Group brainstorming excels at generating both very good and very bad ideas.
Finding the most effective way to brainstorm is easier once you figure out what you want to get out of the process. In particular, there are structural differences between the kind of brainstorming session that will generate one great idea and the type that will produce several above-average concepts, according to a new study.
The study’s findings are described in a January 2008 working paper, titled Idea Generation and the Quality of the Best Idea, coauthored by Karan Girotra, an assistant professor of technology and operations management at INSEAD and by two professors from The Wharton School of the University of Pennsylvania: Christian Terwiesch, associate professor of operations and information management and Karl T. Ulrich, CIBC Professor of Operations and Information Management. “The front end of the ideation stage is very important,” notes Girotra. “But companies are not as structured or as rigorous about this phase of the research and development process. Management tends to focus its attention on the later stages.” Those later stages are indeed critical — and expensive — but managers needn’t risk getting that far with a subpar idea. No matter how well conducted the back end of the innovation process may be, it cannot elevate a fundamentally low-quality idea.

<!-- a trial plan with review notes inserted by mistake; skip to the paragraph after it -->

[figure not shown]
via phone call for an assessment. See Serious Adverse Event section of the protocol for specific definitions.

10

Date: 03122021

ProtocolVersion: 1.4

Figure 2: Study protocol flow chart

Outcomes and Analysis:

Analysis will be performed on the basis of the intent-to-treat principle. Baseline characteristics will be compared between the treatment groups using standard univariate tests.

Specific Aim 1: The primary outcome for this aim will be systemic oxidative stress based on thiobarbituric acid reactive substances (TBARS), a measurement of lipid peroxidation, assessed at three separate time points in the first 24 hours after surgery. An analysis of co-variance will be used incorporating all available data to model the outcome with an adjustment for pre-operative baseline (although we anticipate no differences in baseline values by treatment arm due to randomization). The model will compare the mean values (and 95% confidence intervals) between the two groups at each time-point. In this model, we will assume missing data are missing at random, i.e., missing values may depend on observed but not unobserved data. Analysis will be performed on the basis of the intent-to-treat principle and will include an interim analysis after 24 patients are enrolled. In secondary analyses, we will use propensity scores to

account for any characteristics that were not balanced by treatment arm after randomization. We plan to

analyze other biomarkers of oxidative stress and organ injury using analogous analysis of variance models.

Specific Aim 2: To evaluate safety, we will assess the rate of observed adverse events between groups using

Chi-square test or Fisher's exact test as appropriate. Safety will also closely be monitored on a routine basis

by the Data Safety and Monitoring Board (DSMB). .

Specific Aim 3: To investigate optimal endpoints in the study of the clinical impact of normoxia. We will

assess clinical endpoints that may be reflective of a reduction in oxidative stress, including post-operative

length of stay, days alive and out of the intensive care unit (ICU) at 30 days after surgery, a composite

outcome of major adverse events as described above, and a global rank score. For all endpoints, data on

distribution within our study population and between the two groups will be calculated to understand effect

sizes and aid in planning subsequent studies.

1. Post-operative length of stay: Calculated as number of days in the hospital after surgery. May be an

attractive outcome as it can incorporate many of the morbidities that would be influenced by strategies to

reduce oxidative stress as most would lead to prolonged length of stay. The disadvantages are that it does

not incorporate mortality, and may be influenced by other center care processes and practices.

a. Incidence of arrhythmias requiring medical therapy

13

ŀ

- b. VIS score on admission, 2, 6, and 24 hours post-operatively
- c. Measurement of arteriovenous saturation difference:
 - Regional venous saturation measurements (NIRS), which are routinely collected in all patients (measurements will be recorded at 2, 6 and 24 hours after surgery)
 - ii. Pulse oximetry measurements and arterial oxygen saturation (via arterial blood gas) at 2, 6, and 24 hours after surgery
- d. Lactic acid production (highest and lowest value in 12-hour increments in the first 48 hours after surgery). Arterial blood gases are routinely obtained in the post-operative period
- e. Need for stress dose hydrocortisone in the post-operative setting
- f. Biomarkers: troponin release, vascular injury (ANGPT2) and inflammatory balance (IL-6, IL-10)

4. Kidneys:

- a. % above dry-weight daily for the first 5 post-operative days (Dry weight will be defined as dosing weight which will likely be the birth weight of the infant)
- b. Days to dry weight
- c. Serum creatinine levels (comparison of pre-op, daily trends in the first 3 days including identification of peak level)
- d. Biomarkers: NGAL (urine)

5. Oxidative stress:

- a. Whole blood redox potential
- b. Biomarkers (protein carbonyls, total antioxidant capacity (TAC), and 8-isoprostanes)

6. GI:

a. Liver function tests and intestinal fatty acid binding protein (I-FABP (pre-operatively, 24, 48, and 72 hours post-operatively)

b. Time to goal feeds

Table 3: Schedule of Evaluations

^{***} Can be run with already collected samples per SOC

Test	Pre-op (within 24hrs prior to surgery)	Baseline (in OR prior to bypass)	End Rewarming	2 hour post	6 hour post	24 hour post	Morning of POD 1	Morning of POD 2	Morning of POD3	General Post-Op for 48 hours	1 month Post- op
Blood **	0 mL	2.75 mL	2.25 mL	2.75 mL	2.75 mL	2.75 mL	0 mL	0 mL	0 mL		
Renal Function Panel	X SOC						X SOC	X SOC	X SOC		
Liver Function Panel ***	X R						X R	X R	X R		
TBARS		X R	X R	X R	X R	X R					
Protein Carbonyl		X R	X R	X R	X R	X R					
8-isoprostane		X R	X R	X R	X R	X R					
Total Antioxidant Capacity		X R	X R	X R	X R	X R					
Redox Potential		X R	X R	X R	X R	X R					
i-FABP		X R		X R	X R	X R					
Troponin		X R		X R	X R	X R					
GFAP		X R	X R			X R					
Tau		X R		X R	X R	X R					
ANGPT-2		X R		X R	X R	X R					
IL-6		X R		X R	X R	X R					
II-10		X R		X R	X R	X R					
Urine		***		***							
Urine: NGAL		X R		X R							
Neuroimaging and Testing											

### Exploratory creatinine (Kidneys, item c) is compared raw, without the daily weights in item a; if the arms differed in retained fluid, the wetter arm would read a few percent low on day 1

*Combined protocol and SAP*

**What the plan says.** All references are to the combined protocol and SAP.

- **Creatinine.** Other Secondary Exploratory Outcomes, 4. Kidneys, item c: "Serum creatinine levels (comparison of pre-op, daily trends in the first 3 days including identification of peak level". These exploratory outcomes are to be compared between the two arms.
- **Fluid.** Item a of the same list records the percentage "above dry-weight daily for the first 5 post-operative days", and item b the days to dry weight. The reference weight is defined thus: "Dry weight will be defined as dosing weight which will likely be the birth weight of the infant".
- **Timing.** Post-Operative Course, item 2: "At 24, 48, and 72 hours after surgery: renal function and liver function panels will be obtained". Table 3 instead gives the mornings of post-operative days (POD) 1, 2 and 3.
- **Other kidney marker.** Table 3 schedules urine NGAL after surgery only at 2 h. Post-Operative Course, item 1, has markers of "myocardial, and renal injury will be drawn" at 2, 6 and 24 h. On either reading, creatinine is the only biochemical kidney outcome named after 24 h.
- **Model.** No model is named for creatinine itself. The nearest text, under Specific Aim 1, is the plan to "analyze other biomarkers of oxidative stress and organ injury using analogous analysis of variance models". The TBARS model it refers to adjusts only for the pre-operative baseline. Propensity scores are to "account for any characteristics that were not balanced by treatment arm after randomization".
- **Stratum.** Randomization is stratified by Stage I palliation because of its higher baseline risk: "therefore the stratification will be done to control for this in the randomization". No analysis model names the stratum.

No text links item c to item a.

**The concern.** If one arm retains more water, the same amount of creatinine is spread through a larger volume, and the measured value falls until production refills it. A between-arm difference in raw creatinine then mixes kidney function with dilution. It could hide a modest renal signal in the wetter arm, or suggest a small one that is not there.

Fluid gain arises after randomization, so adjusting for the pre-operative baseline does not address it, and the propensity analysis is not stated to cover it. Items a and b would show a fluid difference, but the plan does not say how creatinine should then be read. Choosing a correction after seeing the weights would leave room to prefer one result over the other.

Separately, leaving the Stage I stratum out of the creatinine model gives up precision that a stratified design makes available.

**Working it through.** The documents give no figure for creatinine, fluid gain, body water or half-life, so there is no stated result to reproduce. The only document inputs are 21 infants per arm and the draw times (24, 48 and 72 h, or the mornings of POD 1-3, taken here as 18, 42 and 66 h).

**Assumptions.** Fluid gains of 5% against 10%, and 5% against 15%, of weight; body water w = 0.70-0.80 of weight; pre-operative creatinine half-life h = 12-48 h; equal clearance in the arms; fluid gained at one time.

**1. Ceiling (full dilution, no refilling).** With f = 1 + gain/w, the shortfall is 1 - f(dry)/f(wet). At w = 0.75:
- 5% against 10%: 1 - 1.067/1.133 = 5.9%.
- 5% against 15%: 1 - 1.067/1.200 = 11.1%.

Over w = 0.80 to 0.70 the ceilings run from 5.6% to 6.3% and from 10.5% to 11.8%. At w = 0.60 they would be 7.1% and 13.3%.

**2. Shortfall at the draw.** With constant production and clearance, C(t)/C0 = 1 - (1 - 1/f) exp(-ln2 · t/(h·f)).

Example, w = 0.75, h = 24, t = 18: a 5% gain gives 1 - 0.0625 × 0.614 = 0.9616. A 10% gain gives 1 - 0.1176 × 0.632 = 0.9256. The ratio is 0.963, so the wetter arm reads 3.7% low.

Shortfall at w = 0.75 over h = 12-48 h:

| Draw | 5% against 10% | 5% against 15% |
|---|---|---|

Perhaps it’s natural for managers to assume that idea gathering cannot be codified. After all, some of the most celebrated discoveries and inventions — from penicillin to 3M’s Post-it Notes — have been the offspring of serendipity. But in a business environment where many product development techniques have been commoditized, or even outsourced, Girotra observes that the idea generation and selection process may be the last remaining source of competitive advantage.
Studying brainstorming is hardly a new concept. But existing research often turns fuzzy when it comes to evaluating the quality of the thinking that results from various types of brainstorming methods. Why? It turns out that brainstorming groups “are very bad at evaluating ideas,” according to Terwiesch. “Certain members will get hung up on certain ideas, and often there is a strong personality whose opinion will dominate.” To avoid such dynamics, the researchers decided to give responsibility for generating ideas and for assessing them to two separate groups. After a group came up with new product ideas on a given topic, researchers entered the ideas into a Web-based system and then asked as many as 20 outside experts for their subjective assessment of the concepts.